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IgE enhances antibody responses and T cell activation in vivo: A central role for B cells
Uppsala University, Disciplinary Domain of Medicine and Pharmacy, Faculty of Medicine, Department of Genetics and Pathology.
Uppsala University, Disciplinary Domain of Medicine and Pharmacy, Faculty of Medicine, Department of Medical Biochemistry and Microbiology.
(English)Manuscript (Other academic)
URN: urn:nbn:se:uu:diva-92213OAI: oai:DiVA.org:uu-92213DiVA: diva2:165204
Available from: 2004-12-20 Created: 2004-12-20 Last updated: 2011-06-28Bibliographically approved
In thesis
1. Antibody Feedback Regulation: From Epitope Masking to T Helper Cell Activation
Open this publication in new window or tab >>Antibody Feedback Regulation: From Epitope Masking to T Helper Cell Activation
2004 (English)Doctoral thesis, comprehensive summary (Other academic)
Abstract [en]

Antibodies have the ability to influence the antibody response against the very antigen they are specific for, in a process called antibody feedback regulation. Depending on the nature of the antigen, the antibody response can be either enhanced or almost completely inhibited. This thesis focuses on the underlying mechanisms of antibody feedback regulation in vivo.

Antigen-specific IgG can inhibit the antibody response to a particulate antigen. Based on its ability to inhibit B cell activation, the inhibitory FcγRIIB (low affinity receptor for IgG) has been suggested to be involved. Here we show that although FcγRIIB is required for efficient suppression in vitro, it is not required in vivo. Therefore, even though FcγRIIB can inhibit antibody responses, other mechanisms (such as epitope masking and enhanced antigen clearance) play a more dominant role in vivo.

The antibody response to soluble antigen is greatly enhanced when it is introduced to the immune system in complex with antigen-specific IgG or IgE. We found that FcγRIIB attenuates the magnitude of IgG-mediated enhancement. In mice lacking FcγRIIB, IgG enhanced the antibody response much more efficiently than in normal mice.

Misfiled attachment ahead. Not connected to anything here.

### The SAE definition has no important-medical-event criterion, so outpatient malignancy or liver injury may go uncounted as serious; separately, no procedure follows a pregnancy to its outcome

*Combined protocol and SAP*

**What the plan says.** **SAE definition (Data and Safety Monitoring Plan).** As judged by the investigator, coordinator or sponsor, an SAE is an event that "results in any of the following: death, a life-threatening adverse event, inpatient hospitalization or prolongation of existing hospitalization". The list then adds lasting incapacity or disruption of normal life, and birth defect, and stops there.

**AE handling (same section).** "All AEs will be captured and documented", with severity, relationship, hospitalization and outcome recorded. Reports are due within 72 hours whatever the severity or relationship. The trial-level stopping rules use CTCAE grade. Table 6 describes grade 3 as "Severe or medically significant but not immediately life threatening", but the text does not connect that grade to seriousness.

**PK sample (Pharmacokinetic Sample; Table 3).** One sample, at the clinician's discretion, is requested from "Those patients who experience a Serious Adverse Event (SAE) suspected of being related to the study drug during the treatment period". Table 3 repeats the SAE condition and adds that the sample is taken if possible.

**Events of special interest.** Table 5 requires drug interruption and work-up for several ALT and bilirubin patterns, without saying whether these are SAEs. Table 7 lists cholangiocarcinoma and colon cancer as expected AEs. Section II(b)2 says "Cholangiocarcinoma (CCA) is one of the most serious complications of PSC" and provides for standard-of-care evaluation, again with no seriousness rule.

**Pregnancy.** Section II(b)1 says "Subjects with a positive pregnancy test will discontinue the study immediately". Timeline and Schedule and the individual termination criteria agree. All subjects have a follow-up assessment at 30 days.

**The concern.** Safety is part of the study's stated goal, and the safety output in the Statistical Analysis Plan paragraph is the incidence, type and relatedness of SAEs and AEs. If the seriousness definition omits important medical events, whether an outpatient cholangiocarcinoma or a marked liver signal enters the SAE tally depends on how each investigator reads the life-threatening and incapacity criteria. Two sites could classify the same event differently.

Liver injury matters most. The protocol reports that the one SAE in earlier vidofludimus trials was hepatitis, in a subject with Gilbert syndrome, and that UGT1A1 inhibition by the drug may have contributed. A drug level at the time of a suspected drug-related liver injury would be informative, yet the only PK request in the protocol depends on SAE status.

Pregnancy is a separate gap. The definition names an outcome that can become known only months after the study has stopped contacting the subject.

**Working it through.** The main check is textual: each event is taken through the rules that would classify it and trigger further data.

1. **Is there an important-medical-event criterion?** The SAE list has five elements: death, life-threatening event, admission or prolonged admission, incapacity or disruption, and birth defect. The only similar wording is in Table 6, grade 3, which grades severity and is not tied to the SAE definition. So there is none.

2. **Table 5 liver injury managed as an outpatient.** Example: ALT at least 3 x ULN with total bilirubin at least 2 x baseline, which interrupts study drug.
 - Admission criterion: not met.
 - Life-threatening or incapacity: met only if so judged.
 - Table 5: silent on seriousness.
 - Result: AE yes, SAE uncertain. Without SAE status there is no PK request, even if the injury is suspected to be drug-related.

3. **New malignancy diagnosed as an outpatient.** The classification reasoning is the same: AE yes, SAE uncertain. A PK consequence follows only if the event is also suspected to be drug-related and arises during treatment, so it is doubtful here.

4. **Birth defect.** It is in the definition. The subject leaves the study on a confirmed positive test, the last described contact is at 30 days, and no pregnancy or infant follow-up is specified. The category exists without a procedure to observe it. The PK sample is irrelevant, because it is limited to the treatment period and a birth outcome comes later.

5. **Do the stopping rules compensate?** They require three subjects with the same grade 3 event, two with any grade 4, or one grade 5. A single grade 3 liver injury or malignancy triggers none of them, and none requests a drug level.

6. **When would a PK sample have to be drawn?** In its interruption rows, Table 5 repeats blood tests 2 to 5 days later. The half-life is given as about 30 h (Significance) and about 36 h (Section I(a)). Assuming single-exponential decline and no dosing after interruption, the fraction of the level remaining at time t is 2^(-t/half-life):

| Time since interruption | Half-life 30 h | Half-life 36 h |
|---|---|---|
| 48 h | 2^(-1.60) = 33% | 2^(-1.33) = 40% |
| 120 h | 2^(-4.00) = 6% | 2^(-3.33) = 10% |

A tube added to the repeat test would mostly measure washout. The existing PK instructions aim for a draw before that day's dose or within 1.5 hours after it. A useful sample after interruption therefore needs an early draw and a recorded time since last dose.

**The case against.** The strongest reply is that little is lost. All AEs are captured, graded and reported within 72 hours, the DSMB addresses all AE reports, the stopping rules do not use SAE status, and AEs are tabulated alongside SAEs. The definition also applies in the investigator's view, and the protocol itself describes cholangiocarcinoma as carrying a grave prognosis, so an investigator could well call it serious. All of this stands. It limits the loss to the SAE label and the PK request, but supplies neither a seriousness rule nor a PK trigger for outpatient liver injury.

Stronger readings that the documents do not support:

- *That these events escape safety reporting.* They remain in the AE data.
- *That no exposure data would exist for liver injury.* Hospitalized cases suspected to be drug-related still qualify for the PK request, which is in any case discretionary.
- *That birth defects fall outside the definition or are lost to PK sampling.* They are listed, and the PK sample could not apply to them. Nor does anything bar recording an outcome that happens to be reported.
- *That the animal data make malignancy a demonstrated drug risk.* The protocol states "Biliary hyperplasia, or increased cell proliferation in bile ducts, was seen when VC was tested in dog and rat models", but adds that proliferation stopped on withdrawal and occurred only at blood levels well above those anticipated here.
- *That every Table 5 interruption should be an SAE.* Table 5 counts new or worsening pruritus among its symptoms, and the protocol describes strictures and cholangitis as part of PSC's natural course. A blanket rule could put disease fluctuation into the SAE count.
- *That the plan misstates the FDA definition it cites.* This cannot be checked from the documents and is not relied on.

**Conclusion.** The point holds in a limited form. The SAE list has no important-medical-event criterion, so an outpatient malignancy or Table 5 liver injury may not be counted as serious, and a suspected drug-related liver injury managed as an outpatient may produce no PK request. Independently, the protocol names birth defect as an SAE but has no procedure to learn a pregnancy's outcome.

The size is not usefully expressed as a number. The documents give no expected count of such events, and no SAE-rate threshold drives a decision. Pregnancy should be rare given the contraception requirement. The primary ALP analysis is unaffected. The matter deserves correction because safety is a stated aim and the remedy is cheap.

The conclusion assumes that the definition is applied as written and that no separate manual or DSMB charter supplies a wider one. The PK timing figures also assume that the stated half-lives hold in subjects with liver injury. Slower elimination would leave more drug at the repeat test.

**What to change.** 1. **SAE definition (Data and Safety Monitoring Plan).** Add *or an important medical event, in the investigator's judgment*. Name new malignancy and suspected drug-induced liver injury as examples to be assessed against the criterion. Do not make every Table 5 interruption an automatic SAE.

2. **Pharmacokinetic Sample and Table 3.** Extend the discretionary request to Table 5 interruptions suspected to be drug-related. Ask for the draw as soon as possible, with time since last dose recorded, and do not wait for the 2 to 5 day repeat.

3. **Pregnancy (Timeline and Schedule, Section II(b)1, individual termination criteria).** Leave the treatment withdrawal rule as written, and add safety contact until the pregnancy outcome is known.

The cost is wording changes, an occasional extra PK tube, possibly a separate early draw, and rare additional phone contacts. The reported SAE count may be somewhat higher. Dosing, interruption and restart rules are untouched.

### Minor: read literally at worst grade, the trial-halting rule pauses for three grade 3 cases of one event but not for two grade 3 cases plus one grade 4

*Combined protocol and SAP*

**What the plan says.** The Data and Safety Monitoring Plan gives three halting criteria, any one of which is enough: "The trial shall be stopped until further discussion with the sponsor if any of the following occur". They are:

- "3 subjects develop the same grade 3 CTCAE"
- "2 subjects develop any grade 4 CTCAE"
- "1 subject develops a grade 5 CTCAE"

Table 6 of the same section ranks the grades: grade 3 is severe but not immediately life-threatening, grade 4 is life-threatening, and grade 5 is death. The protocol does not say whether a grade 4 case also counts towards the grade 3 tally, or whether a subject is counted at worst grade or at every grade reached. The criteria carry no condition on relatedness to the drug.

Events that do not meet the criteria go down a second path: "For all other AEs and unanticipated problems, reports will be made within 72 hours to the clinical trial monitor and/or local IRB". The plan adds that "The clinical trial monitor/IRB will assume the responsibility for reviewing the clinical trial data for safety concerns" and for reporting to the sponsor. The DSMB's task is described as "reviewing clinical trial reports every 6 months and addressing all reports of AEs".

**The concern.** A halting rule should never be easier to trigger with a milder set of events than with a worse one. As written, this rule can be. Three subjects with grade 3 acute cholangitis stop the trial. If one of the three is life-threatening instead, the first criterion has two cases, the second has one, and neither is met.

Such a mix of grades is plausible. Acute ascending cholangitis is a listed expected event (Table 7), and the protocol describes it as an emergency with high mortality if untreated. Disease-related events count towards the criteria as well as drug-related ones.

Since B cells require CD4+ T cell help in order to become antibody-producing cells, we examined the CD4+ T cell response to immune complexes in vivo. Using an adoptive transfer strategy with transgenic ovalbumin (OVA)-specific CD4+T cells, we could show that the enhanced OVA-specific IgG response to IgG2a/OVA and IgE/OVA complexes was preceded by a potent OVA-specific CD4+ T cell response. IgG2a-mediated enhancement was dependent on activating Fcγ receptors, whereas IgE-mediated enhancement was dependent on CD23, the low affinity receptor for IgE. We identified CD23+ B cells as the responsible effector cells for IgE-mediated enhancement in vivo. Taken together, these results show that Fc receptor-mediated antigen presentation is a major mechanism underlying antibody feedback enhancement.

Place, publisher, year, edition, pages
Uppsala: Acta Universitatis Upsaliensis, 2004. 53 p.
Comprehensive Summaries of Uppsala Dissertations from the Faculty of Medicine, ISSN 0282-7476 ; 1377
Immunology, Immune regulation, B cells, T cells, Antibodies, Fc Receptors, Antigen presentation, Transgenic/Knockout Mice, Immunologi
National Category
Immunology in the medical area
urn:nbn:se:uu:diva-4580 (URN)91-554-6055-0 (ISBN)
Public defence
2005-01-14, Rudbecksalen, Rudbeck Laboratory, Dag Hammerskjöldsväg 20, Uppsala, 09:15
Available from: 2004-12-20 Created: 2004-12-20Bibliographically approved

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Heyman, Birgitta
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Department of Genetics and PathologyDepartment of Medical Biochemistry and Microbiology

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